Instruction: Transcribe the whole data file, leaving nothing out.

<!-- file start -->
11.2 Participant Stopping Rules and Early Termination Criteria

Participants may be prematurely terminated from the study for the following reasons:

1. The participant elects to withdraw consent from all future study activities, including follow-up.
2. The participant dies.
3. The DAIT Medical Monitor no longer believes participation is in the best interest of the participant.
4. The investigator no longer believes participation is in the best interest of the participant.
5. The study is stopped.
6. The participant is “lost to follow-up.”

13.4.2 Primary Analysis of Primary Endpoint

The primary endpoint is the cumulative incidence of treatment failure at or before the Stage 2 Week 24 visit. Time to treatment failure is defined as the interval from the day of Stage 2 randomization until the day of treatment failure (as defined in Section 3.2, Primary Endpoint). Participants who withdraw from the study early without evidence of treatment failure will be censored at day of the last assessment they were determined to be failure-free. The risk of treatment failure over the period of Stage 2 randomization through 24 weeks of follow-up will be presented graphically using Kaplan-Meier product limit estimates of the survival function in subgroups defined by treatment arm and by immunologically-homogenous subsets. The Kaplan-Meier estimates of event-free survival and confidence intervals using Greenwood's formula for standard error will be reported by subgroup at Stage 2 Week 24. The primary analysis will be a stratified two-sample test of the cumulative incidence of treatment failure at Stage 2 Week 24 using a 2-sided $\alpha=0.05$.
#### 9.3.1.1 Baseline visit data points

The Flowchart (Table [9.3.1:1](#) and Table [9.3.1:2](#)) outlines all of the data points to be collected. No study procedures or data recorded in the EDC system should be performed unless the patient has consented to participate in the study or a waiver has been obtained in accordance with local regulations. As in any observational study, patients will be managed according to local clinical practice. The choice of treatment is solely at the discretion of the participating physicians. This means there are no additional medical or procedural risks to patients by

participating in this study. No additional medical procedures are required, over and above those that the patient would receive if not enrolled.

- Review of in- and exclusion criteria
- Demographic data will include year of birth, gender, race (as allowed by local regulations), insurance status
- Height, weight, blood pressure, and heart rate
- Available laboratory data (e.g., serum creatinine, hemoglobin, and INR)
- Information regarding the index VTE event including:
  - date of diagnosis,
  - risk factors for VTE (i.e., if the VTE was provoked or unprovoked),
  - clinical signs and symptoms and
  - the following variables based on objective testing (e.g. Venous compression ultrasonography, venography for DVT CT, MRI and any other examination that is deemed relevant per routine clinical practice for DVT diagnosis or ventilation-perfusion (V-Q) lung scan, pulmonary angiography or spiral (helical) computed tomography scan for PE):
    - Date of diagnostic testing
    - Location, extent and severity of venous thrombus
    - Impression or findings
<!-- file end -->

11.2 Participant Stopping Rules and Early Termination Criteria

Participants may be prematurely terminated from the study for the following reasons:

1. The participant elects to withdraw consent from all future study activities, including follow-up.
2. The participant dies.
3. The DAIT Medical Monitor no longer believes participation is in the best interest of the participant.
4. The investigator no longer believes participation is in the best interest of the participant.
5. The study is stopped.
6. The participant is “lost to follow-up.”

13.4.2 Primary Analysis of Primary Endpoint

The primary endpoint is the cumulative incidence of treatment failure at or before the Stage 2 Week 24 visit. Time to treatment failure is defined as the interval from the day of Stage 2 randomization until the day of treatment failure (as defined in Section 3.2, Primary Endpoint). Participants who withdraw from the study early without evidence of treatment failure will be censored at day of the last assessment they were determined to be failure-free. The risk of treatment failure over the period of Stage 2 randomization through 24 weeks of follow-up will be presented graphically using Kaplan-Meier product limit estimates of the survival function in subgroups defined by treatment arm and by immunologically-homogenous subsets. The Kaplan-Meier estimates of event-free survival and confidence intervals using Greenwood's formula for standard error will be reported by subgroup at Stage 2 Week 24. The primary analysis will be a stratified two-sample test of the cumulative incidence of treatment failure at Stage 2 Week 24 using a 2-sided $\alpha=0.05$.
#### 9.3.1.1 Baseline visit data points

The Flowchart (Table [9.3.1:1](#) and Table [9.3.1:2](#)) outlines all of the data points to be collected. No study procedures or data recorded in the EDC system should be performed unless the patient has consented to participate in the study or a waiver has been obtained in accordance with local regulations. As in any observational study, patients will be managed according to local clinical practice. The choice of treatment is solely at the discretion of the participating physicians. This means there are no additional medical or procedural risks to patients by

participating in this study. No additional medical procedures are required, over and above those that the patient would receive if not enrolled.

- Review of in- and exclusion criteria
- Demographic data will include year of birth, gender, race (as allowed by local regulations), insurance status
- Height, weight, blood pressure, and heart rate
- Available laboratory data (e.g., serum creatinine, hemoglobin, and INR)
- Information regarding the index VTE event including:
  - date of diagnosis,
  - risk factors for VTE (i.e., if the VTE was provoked or unprovoked),
  - clinical signs and symptoms and
  - the following variables based on objective testing (e.g. Venous compression ultrasonography, venography for DVT CT, MRI and any other examination that is deemed relevant per routine clinical practice for DVT diagnosis or ventilation-perfusion (V-Q) lung scan, pulmonary angiography or spiral (helical) computed tomography scan for PE):
    - Date of diagnostic testing
    - Location, extent and severity of venous thrombus
    - Impression or findings